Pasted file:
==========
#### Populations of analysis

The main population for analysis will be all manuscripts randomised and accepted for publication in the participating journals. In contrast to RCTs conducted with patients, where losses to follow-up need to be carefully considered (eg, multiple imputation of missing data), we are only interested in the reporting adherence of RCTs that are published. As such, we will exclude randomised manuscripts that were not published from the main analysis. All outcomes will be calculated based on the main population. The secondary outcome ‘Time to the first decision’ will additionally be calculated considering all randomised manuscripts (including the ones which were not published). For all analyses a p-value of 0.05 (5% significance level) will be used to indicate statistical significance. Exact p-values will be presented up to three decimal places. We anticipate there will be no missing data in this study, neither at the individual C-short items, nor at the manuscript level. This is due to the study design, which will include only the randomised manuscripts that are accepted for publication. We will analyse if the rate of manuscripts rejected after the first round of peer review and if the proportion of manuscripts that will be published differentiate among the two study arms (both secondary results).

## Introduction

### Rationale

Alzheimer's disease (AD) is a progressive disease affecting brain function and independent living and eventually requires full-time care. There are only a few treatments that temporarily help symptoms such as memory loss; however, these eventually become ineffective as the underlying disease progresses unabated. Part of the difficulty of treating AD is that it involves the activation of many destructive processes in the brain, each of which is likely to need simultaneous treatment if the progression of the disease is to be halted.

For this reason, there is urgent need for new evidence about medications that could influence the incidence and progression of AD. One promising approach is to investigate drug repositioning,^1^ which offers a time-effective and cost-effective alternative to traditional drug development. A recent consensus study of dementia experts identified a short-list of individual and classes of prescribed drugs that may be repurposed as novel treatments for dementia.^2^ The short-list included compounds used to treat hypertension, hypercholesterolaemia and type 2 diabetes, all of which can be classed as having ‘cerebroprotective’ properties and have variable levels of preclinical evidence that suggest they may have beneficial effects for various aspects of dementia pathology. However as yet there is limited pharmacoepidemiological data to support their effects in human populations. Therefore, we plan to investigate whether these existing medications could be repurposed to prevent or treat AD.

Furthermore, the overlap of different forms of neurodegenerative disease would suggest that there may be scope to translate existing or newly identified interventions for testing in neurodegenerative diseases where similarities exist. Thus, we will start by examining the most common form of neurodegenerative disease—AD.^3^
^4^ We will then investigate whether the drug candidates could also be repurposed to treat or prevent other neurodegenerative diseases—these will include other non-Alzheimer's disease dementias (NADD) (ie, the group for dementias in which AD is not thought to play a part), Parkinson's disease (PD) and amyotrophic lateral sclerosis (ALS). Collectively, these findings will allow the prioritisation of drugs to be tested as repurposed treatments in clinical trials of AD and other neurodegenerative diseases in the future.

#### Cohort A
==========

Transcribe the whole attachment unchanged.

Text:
#### Populations of analysis

The main population for analysis will be all manuscripts randomised and accepted for publication in the participating journals. In contrast to RCTs conducted with patients, where losses to follow-up need to be carefully considered (eg, multiple imputation of missing data), we are only interested in the reporting adherence of RCTs that are published. As such, we will exclude randomised manuscripts that were not published from the main analysis. All outcomes will be calculated based on the main population. The secondary outcome ‘Time to the first decision’ will additionally be calculated considering all randomised manuscripts (including the ones which were not published). For all analyses a p-value of 0.05 (5% significance level) will be used to indicate statistical significance. Exact p-values will be presented up to three decimal places. We anticipate there will be no missing data in this study, neither at the individual C-short items, nor at the manuscript level. This is due to the study design, which will include only the randomised manuscripts that are accepted for publication. We will analyse if the rate of manuscripts rejected after the first round of peer review and if the proportion of manuscripts that will be published differentiate among the two study arms (both secondary results).

## Introduction

### Rationale

Alzheimer's disease (AD) is a progressive disease affecting brain function and independent living and eventually requires full-time care. There are only a few treatments that temporarily help symptoms such as memory loss; however, these eventually become ineffective as the underlying disease progresses unabated. Part of the difficulty of treating AD is that it involves the activation of many destructive processes in the brain, each of which is likely to need simultaneous treatment if the progression of the disease is to be halted.

For this reason, there is urgent need for new evidence about medications that could influence the incidence and progression of AD. One promising approach is to investigate drug repositioning,^1^ which offers a time-effective and cost-effective alternative to traditional drug development. A recent consensus study of dementia experts identified a short-list of individual and classes of prescribed drugs that may be repurposed as novel treatments for dementia.^2^ The short-list included compounds used to treat hypertension, hypercholesterolaemia and type 2 diabetes, all of which can be classed as having ‘cerebroprotective’ properties and have variable levels of preclinical evidence that suggest they may have beneficial effects for various aspects of dementia pathology. However as yet there is limited pharmacoepidemiological data to support their effects in human populations. Therefore, we plan to investigate whether these existing medications could be repurposed to prevent or treat AD.

Furthermore, the overlap of different forms of neurodegenerative disease would suggest that there may be scope to translate existing or newly identified interventions for testing in neurodegenerative diseases where similarities exist. Thus, we will start by examining the most common form of neurodegenerative disease—AD.^3^
^4^ We will then investigate whether the drug candidates could also be repurposed to treat or prevent other neurodegenerative diseases—these will include other non-Alzheimer's disease dementias (NADD) (ie, the group for dementias in which AD is not thought to play a part), Parkinson's disease (PD) and amyotrophic lateral sclerosis (ALS). Collectively, these findings will allow the prioritisation of drugs to be tested as repurposed treatments in clinical trials of AD and other neurodegenerative diseases in the future.

#### Cohort A